Scotsman 200: Editor defies D-notice as toll rises

The Lancastria was bombed and sunk in 1940 with the loss of over 5,000 lives, the worst disaster ever to befall a British ship.  Picture: Arthur Tanner/Fox Photos/Getty Images.
The Lancastria was bombed and sunk in 1940 with the loss of over 5,000 lives, the worst disaster ever to befall a British ship. Picture: Arthur Tanner/Fox Photos/Getty Images.
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To mark the 200th anniversary of The Scotsman, we are dipping into our archives to bring you a selection of some of the biggest stories of the last two centuries. This month we recall the two world wars, reproducing The Scotsman’s original coverage of many of the wartime events which directly touched Scotland, such as the scuttling of the German fleet at Scapa Flow, the loss of the Iolaire, German air attacks on Scotland over the Forth, and the surprise arrival of Rudolf Hess at Eaglesham. Today we feature the sinking of the Lancastria in 1940 - the worst single loss of life in British maritime history, with 1,000 Scots among the 4,000 killed. The Scotsman was the first and only British newspaper to defy the “D-notice” that banned any reporting of the sinking to maintain morale, refusing to accept the disaster should be hidden from the public. The decision was taken to print the story following the appearance of a US report believed to be erroneous.

FRIDAY 26 JULY, 1940

Sinking of the Lancastria: 2500 Known to be Saved

Nearly 2500 are known to have been saved – and more may be in enemy hands – from a total of 5300 aboard the transport Lancastria, which, it was admitted in London yesterday, was sunk on June 17 by the enemy during the evacuation of the B.E.F. from France.

The Lancastria, a Cunard-White Star liner, was lying at St Nazaire and was about to weigh anchor when the Nazi bombers launched their attack. After half an hour’s ineffectual bombing she was hit by a salvo, took on a heavy list, capsized and sank.

As the ship went down Tommies sang “Roll out the barrel” and “There’ll always be an England.”

Women and child evacuees, of which there were a number in the ship, jumped overboard – the heavy list hampering the launching of the lifeboats – only to be machine-gunned by the raiders.

The majority of survivors were picked up small craft which were engaged in ferrying other personnel from the docks to troop-ships. Some, however, managed to swim and wade ashore in the shallow water. Two thousand four hundred and seventy-seven survivors are known to have been picked up, but it is possible that the actual number may have been larger, and that others may have made their way ashore and have fallen into enemy hands. There is great difficulty in estimating what are the exact figures in view of the difficult circumstances under which evacuation was taking place. Survivors all paid tribute to the magnificent courage displayed by the ship’s crew and all ranks at the time the ship was struck.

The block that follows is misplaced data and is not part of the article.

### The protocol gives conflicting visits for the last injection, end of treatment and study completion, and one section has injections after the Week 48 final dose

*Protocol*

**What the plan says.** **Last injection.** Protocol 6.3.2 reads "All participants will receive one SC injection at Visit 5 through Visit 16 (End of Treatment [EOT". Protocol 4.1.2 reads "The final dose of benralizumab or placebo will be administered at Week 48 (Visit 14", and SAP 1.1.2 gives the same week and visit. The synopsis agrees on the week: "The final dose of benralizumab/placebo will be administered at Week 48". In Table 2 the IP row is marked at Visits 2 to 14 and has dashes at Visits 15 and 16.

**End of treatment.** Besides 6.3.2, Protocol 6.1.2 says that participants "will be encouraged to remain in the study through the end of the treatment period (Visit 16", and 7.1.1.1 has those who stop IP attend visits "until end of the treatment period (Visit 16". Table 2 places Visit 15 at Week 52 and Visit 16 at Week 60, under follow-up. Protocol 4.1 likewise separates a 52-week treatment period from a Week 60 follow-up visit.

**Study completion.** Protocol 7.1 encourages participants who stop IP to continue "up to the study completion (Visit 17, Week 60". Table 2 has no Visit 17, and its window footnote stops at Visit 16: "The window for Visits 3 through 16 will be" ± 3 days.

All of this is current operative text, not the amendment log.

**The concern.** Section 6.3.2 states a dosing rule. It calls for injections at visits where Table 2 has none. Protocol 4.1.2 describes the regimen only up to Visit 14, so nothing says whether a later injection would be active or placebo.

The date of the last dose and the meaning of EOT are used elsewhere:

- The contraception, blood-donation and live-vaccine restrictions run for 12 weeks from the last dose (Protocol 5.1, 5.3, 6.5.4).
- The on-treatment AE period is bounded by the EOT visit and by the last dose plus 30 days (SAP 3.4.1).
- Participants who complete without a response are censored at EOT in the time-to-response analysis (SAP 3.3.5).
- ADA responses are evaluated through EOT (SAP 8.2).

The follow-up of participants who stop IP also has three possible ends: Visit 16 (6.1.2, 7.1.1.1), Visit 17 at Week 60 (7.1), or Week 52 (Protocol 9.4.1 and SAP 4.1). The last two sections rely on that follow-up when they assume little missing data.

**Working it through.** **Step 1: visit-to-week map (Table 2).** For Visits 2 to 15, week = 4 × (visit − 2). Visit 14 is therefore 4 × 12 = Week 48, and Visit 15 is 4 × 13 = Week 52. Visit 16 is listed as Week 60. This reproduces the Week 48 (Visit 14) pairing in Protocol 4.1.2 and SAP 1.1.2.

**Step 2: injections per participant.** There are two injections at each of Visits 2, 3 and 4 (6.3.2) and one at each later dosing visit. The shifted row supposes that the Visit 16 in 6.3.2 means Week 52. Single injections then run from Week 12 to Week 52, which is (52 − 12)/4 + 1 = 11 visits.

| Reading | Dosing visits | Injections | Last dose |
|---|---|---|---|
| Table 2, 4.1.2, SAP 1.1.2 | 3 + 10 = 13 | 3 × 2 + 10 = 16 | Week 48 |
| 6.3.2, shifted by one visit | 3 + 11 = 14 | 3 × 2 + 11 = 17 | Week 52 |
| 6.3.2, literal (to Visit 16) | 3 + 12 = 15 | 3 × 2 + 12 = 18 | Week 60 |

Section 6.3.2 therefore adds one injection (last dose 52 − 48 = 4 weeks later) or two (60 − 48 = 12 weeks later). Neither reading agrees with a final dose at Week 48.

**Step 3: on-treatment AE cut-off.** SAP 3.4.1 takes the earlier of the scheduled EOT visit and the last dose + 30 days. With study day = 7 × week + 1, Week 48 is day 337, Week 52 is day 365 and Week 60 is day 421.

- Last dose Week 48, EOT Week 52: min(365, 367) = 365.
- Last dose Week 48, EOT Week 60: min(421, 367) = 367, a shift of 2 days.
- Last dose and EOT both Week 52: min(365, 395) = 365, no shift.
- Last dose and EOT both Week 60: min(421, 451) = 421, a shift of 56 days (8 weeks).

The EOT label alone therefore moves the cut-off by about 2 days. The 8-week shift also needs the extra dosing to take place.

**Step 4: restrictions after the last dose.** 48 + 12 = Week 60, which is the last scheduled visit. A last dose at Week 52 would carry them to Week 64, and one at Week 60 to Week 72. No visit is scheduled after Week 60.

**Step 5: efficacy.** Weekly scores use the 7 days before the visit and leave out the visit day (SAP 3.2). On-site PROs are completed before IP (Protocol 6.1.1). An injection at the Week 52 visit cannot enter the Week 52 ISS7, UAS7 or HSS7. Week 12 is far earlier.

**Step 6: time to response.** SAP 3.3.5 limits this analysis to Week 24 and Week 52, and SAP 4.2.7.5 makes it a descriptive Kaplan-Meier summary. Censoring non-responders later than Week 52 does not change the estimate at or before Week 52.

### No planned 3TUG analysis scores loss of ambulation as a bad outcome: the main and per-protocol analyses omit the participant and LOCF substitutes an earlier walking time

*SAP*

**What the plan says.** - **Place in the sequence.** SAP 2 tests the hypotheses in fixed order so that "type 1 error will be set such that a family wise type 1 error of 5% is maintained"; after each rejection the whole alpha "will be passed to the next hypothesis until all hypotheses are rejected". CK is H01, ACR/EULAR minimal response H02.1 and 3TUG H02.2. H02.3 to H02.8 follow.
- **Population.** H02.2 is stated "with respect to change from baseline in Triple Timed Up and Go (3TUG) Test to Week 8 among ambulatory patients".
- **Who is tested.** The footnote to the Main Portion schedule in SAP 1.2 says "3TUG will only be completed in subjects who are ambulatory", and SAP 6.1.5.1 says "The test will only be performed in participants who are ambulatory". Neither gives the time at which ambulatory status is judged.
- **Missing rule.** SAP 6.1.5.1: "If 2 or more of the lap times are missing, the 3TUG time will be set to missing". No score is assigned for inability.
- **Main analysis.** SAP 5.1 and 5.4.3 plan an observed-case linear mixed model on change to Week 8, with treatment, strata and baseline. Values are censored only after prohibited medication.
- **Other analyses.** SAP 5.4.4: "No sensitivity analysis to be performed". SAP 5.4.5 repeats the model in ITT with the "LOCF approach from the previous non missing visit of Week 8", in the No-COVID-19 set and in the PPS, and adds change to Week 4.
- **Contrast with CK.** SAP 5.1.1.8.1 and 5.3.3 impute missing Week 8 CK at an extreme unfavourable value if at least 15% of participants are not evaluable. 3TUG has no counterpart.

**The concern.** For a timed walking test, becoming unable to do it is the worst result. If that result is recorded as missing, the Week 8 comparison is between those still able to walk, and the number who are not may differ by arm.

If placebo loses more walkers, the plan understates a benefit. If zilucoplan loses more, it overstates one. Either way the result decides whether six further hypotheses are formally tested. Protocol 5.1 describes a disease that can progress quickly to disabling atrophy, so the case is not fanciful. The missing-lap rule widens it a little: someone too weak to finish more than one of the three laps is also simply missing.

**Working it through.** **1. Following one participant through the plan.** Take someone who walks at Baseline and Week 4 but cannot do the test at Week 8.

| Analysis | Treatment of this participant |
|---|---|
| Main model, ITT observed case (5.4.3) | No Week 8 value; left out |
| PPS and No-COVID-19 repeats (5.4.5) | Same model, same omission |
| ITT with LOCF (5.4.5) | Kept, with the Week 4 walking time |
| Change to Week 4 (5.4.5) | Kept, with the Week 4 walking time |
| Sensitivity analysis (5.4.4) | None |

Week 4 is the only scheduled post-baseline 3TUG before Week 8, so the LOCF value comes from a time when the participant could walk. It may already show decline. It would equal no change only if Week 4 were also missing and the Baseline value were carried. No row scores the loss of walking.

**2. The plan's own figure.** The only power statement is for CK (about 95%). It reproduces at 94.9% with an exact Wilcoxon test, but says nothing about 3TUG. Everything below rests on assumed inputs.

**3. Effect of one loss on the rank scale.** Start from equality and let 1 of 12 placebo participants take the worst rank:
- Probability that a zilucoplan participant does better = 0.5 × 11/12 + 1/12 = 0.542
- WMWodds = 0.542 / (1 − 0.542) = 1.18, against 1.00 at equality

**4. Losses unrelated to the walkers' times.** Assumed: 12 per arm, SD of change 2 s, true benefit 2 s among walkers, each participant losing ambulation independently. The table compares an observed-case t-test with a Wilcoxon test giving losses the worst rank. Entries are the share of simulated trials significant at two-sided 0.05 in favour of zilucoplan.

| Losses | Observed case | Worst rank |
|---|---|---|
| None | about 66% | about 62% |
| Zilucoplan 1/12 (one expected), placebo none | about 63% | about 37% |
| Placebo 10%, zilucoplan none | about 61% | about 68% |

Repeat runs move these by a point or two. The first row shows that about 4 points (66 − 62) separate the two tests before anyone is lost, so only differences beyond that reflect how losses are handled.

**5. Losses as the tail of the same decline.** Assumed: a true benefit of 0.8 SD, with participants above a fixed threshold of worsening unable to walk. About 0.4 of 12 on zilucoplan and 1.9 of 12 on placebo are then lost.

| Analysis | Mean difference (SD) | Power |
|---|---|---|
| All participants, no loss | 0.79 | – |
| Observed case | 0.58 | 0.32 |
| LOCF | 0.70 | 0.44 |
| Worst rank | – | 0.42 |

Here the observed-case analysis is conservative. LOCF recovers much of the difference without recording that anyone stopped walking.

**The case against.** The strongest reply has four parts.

EDITORIAL COMMENT

The loss of the Lancastria has been revealed after some delay. A former liner, the Lancastria was being used as a troopship to evacuate British forces from France. After embarking over 5000 passengers, including a number of women and children refugees, the vessel, while still at anchor, was attacked and sunk by German aircraft. Almost 2500 were picked up, and others may have succeeded in reaching the shore, but the number of casualties must have been deplorably high. Such losses unfortunately cannot be avoided in withdrawal operations, and it may be wondered why the fate of the Lancastria was not disclosed, until a report, not altogether accurate, had appeared in the American Press. The Government have given repeated assurances that it is not their policy to conceal news of losses and reverses, since they know that the people of this country are not easily depressed by misfortunes. There is no reason to suppose that in general the Government are not fulfilling their undertaking of dealing honestly with the people in the publication of information, and there may have been special reasons for delaying the announcement of the loss of the Lancastria. Yet it is obvious that the belated release of news gives an opportunity for rumour to get busy, and to embellish facts in a sensational form. It also spreads suspicions that the Government’s policy is to tell the public what they think is good for them to know, and no more. People with an itch for news are always prone to imagine that they are being kept in the dark, and that much is happening behind the scenes. Frank and timely publication of information, good or bad, is the best antidote for gossip and distrust.

The full text of this edited extract can be found at The Scotsman Digital Archive